Wednesday, September 18, 2013

Review: Scarlet by A. C. Gaughen

Scarlet by A. C. Gaughen
Scarlet (Scarlet #1)
By A. C. Gaughen
Publisher:
Walker & Company

To Sum It Up: As a member of Robin Hood’s gang of outlaws, Will Scarlet understands the importance of stealth better than anyone. After all, only the gang knows that Scarlet is really a girl posing as a boy. That’s not all Scarlet is hiding, even from her friends, though, and her past is about to catch up with her with the arrival of Guy of Gisbourne, the man whom the Sheriff of Nottingham has hired to rid himself of Robin Hood and his followers for good. For Scarlet, Gisbourne’s appearance in Nottingham means choosing between confronting the life she’s been running from and saving her friends.

Review: The legend of Robin Hood has been one of my all-time favorite tales since childhood. I love anything related to the Middle Ages, and the historical period paired with Robin and his colleagues’ dedication to aiding the poor has just always appealed to me. I also love watching film/TV adaptations of the story. The animated Disney version with Robin and Maid Marian as foxes and Little John as a bear is one of my favorite Disney movies. I was also addicted to the BBC’s spin on the tale a few years ago and faithfully tuned in to BBC America every Saturday night. (My love for that show may have had a teensy bit to do with Richard Armitage’s portrayal of Sir Guy of Gisborne and the fact that he was clad in black leather. Maybe. Just a tad. What was I saying?) Needless to say, I was psyched to read Scarlet and was ecstatic over the idea of a female protagonist who’s a member of Robin Hood’s crew.

One of the very first things you notice about the book is Scarlet’s narrative voice. Wherever the word “was” should be, you’re going to find “were” in place of it, as in, “I were bored. I went for a lookabout.” While Scarlet has a unique way of speaking, I didn’t find it distracting at all; I thought it quite suited her scrappy character and didn’t sound out of place in the story’s setting. The novel really shines at conjuring images of medieval England and making you feel like you’re there. The attention to period detail is impressive.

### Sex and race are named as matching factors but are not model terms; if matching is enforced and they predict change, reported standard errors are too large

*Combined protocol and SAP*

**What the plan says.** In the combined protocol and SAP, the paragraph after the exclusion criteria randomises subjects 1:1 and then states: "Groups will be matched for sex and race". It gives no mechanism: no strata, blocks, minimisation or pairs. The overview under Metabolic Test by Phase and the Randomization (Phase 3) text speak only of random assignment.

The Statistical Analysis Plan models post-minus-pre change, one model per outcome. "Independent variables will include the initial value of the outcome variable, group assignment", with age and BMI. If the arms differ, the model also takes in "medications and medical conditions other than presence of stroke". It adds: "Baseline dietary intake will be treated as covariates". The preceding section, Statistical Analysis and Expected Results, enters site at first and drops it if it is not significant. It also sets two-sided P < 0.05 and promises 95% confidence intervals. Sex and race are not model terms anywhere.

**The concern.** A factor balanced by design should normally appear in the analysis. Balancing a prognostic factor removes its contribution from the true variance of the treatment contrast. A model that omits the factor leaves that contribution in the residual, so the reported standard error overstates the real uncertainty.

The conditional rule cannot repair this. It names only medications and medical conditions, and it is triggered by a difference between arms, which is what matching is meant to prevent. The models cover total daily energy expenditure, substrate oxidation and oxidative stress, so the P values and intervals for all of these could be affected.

You’ll find the essentials of the Robin Hood legend here: he and his band of mates steal from the rich to give to the poor, who’ve been taxed into destitution by the nasty Sheriff of Nottingham. Besides Scarlet, Robin’s gang includes Little John and Much, with the occasional appearance by Friar Tuck as an innkeeper (alas, no Allan-a-Dale). I really liked the book’s depiction of Robin as a bit of a haunted soul, dealing with the weight of what he did and saw during his service in the Crusades. His character went deeper than the typical representation of him as a dashing hero of the common folk, and it was a refreshing take. Of course, the Robin in Scarlet is deeply concerned about the welfare of the people of Nottingham, and he works tirelessly to help them.

Where I hit a bit of bump in the book was with Scarlet herself. She’s an admirably tough, courageous character, but she also has a tendency to run off whenever anyone tries to get too close to her. Granted, the secret Scarlet guards is a big part of the plot, but I still couldn’t help becoming frustrated every time she pushed someone away or threatened to leave when she felt like she was being asked too many personal questions. I’m all for independent heroines, but Scarlet was also fortunate to have a group of fiercely loyal friends surrounding her, and I thought she didn’t always appreciate that fact.

I also wish that there had been a little more substance to Guy’s character. He came across as ├╝ber-villainous, and personally, I prefer baddies with a morally ambiguous side to them. Overall, though, this was a solid Robin Hood story that had me longing to travel back to the Middle Ages to join up with a band of beneficent outlaws. But only if I were somehow immune to the plague and other such lovely medieval maladies, obviously.

All in All: If you love this legend as much as I do, then you’ll probably want to give Scarlet a try. I thought the historical details were spot-on, and I liked how A. C. Gaughen adapted the tale to give it a different twist with a female character in the central role.

14 comments:

  1. Isn't this part of a series? I love the Robin Hood lore and this sounds like an interesting take on the myth. Hopefully scarlet's character heads for the right direction in the next book.

    ReplyDelete
    Replies
    1. Yes, there's going to be a second book next year, Lady Thief. I'll definitely check it out, and I'm optimistic that Scarlet will have grown as a character since the first book.